Landsat TM image - July 2005 Landsat MSS image - 1972
Figure 27. Landsat imagery of Namuli massif over 33 years, showing forest extent.
Biodiversity of Mt Namuli, Mozambique, 2009, page 40 of 114
5. PLANTS
5.1 Introduction
During the two Darwin expeditions fertile plant specimens were collected from forest,
grassland, shrubland, wetland and rocky habitats across much of the northern part of the
Namuli massif. There was no particular collecting strategy, other than to gather as
comprehensive a collection as possible of fertile identifiable material from the full range of
accessible habitats. In addition, numerous sterile specimens were also collected for vegetation
classification purposes, particularly from the forest. An indication of the collecting localities
is given in Figure 29 showing GPS waypoints from both trips. The Muretha plateau and
Manho forest were particularly well-covered, but areas below 1700 m were little-collected.
The total of numbered collections with notes was 725, most with three duplicates. Complete
sets are deposited in the National Herbarium in Maputo (LMA) and at Kew, while a third and
fourth (incomplete) set are deposited in herbaria at the Universidade Eduardo Mondlane
(LMU) and Zomba (MAL).
Figure 28. Pavetta sp., a possible new
species of shrub from Namuli (TH).
A list of species recorded on the Namuli
massif above 1300 m during the two project
expeditions is given in Annex 2, with an
altitudinal lower limit of 1000 m on the
western side of the massif. This includes
own sight records from the vegetation
survey. The total number of taxa recorded is 420, of which 147 are trees or shrubs. This total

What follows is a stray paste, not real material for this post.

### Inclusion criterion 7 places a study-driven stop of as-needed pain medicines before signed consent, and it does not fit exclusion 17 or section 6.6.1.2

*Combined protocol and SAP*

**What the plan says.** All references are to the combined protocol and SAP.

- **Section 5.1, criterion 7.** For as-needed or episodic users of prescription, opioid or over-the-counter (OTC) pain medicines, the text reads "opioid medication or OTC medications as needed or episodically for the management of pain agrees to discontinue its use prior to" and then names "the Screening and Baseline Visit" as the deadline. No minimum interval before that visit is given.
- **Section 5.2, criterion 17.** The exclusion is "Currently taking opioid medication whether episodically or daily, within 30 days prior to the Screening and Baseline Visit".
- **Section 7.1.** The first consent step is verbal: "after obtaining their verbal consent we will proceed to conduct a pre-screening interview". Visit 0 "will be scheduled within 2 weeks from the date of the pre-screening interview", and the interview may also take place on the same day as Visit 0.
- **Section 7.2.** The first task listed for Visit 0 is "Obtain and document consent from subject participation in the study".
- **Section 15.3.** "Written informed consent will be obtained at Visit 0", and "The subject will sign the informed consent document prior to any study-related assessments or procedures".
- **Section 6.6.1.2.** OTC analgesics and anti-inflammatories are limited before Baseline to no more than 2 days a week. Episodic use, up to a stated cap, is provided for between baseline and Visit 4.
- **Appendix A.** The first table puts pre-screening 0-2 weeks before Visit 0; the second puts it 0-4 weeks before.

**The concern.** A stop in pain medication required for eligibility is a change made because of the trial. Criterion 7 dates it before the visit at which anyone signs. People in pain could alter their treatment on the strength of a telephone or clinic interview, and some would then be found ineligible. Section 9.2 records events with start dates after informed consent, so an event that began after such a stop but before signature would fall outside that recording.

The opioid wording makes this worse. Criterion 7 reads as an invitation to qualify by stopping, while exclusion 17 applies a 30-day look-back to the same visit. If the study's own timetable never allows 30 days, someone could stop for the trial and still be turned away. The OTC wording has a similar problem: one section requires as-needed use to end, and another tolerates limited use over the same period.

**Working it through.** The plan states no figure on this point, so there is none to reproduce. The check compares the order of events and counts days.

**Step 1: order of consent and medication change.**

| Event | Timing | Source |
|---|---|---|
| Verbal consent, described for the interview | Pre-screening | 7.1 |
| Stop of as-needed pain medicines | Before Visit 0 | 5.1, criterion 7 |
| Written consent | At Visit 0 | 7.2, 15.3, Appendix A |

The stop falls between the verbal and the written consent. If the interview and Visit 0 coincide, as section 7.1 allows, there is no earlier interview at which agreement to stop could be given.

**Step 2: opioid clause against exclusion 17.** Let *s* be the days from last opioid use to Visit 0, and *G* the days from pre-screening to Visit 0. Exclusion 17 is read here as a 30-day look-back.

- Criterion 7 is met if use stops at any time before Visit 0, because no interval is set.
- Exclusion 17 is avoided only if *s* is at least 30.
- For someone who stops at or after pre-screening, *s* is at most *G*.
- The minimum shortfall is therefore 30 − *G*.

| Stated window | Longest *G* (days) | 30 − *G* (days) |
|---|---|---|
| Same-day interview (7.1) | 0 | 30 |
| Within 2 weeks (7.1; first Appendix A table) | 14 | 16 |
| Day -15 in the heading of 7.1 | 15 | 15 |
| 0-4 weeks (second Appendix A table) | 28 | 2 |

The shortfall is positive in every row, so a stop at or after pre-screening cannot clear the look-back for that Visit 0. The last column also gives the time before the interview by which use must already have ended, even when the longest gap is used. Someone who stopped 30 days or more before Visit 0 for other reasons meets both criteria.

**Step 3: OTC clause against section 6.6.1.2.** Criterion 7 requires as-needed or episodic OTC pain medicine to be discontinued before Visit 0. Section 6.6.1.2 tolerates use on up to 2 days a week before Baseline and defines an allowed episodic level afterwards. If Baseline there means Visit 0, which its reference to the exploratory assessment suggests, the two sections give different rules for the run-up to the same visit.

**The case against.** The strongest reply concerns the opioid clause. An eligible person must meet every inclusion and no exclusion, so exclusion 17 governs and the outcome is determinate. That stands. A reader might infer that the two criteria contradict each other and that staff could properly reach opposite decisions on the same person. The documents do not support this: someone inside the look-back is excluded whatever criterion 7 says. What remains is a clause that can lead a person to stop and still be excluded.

comprises 24 Pteridophytes (ferns and fern-allies), 1 Gymnosperm, 82 monocotyledons and
313 dicotyledons. There are an additional 52 species of Pteridophyte, 15 monocotyledons and
47 dicotyledons listed in Flora Zambesiaca as being from the Serra de Gurué or Namuli areas
(Annex 3), bringing the possible total species list to over 530. However, these additional
species are not included in Annex 2 (apart from the known endemics) as it was not always
clear where each were found or at what altitude.
5.2 New and Endemic Species
Five collections made on these trips are believed to represent taxa new to science (Isoglossa
sp. nov. (Acanthaceae), Crotalaria sp. nov. near C. argyrobioides, Indigofera sp. nov. near I.
longipedicellata (both Fabaceae: Papilionoideae) and the parasite Englerina sp. nov. near E.
longiflora (Loranthaceae). A collection of a Pavetta (from a different part of the genus to
Pavetta gurueensis) is also being studied to determine whether it represents a new species